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TT : Closer to the Edge (DVD)

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Genre: Documentary / Suitable for 15 years and over / Director: Richard De Aragues / Actors: Guy Martin, Ian Hutchinson, John McGuinness, Michael Dunlop, Keith Amor ... / DVD released 2011-11-28 at Entertainment One / Features of the DVD: PAL

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    2 Reviews
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    • More +
      19.02.2012 21:45
      Very helpful



      Adrenaline, speed, characters... and all real

      TT3D: Closer to the Edge is a 2011 documentary film that is about the 2010 International Isle of Man TT (Tourist Trophy) Race, a time trial motorcycle race that has been running since 1907. The TT is comprised of 7 races in all - 5 motorbike races, and 2 sidecar races.

      This is a film that really appealed to me when it was first released, and I went to the cinema to see it with a lot of eagerness. I wasn't disappointed. Being from Northern Ireland where there is such a huge motorsport heritage, and also having a background in bikes on my mum's side, this was right up my street.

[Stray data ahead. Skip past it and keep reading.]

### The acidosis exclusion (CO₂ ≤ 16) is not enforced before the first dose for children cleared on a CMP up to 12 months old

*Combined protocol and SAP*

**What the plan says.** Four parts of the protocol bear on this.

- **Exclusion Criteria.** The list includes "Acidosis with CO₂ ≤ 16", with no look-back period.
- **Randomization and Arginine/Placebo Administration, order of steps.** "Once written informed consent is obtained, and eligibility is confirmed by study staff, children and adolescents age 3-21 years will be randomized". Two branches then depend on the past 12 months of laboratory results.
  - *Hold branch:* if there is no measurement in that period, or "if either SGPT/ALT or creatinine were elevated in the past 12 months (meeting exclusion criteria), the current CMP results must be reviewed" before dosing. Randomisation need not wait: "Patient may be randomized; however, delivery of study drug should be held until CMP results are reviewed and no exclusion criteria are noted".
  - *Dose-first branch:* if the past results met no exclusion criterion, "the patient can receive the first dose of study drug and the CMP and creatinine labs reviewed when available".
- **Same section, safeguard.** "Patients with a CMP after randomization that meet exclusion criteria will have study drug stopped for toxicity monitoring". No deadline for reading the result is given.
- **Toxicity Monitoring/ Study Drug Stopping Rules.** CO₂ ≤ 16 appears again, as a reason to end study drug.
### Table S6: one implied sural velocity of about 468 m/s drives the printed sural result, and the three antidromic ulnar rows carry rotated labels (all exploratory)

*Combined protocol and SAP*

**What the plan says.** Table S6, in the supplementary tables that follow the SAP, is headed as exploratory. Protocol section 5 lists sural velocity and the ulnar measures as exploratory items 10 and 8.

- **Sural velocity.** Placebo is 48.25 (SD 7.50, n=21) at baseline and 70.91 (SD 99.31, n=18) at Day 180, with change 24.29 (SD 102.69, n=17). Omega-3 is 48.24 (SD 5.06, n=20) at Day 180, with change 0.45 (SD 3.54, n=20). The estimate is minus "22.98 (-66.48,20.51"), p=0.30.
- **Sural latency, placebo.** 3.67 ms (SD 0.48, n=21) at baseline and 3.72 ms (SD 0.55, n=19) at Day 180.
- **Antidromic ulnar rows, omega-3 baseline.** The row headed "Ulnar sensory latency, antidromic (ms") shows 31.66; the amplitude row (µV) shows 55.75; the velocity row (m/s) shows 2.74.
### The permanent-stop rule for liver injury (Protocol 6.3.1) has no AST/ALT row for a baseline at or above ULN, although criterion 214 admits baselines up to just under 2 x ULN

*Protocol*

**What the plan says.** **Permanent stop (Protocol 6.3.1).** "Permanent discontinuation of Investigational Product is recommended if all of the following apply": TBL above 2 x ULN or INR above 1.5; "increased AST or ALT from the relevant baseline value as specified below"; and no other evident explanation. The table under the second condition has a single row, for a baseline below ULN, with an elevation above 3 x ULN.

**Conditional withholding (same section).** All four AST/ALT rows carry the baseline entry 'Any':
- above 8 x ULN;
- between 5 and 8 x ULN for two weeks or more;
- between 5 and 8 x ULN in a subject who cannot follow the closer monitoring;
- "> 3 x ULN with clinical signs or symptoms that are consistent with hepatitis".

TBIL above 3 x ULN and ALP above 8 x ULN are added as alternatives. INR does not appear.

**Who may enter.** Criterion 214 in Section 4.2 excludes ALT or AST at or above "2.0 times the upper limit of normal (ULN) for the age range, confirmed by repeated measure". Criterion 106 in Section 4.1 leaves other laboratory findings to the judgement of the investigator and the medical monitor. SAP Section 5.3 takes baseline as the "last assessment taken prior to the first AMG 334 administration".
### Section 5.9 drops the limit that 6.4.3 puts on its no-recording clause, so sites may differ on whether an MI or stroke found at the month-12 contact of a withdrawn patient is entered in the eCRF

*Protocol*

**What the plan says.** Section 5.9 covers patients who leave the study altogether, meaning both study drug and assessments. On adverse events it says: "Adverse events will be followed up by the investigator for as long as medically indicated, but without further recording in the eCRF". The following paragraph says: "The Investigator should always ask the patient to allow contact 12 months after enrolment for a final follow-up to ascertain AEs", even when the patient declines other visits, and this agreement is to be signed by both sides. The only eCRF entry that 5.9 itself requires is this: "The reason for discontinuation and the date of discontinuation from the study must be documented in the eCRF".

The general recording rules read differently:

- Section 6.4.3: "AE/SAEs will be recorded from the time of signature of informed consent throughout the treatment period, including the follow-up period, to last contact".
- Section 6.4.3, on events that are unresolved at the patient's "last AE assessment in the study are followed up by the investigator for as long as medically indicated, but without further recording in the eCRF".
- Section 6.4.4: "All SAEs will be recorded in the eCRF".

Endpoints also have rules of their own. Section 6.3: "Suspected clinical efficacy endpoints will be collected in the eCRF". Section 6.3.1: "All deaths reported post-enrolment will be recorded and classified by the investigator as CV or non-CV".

The documentary focuses mainly on Lincolnshire racer Guy Martin. Also featured are quiet, unassuming fitness freak Ian Hutchinson, 15 time TT winner John McGuinness; and to a lesser degree, Isle of Man native Conor Cummins, and Michael Dunlop, son of the great Robert Dunlop and nephew of the even greater Joey Dunlop. At the end of the film, 3 of those riders will give interviews with severe injuries caused by racing.

      The film follows the build-up to, and the racing during the 2010 TT, showing the riders' preparations, regular day to day lives, and families. Guy Martin was the perfect rider to focus on in my opinion. He's described throughout as 'a maverick' and he's definitely a unique character, disappearing when he's supposed to be getting his licence, refusing to go onto the podium, and not caring what he says in front of sponsors. While some of his antics would make you tear your hair out if you were his boss or sponsor, he is impossible to dislike because of his down to earth nature, and you are rooting for him to do well when we finally get to the racing.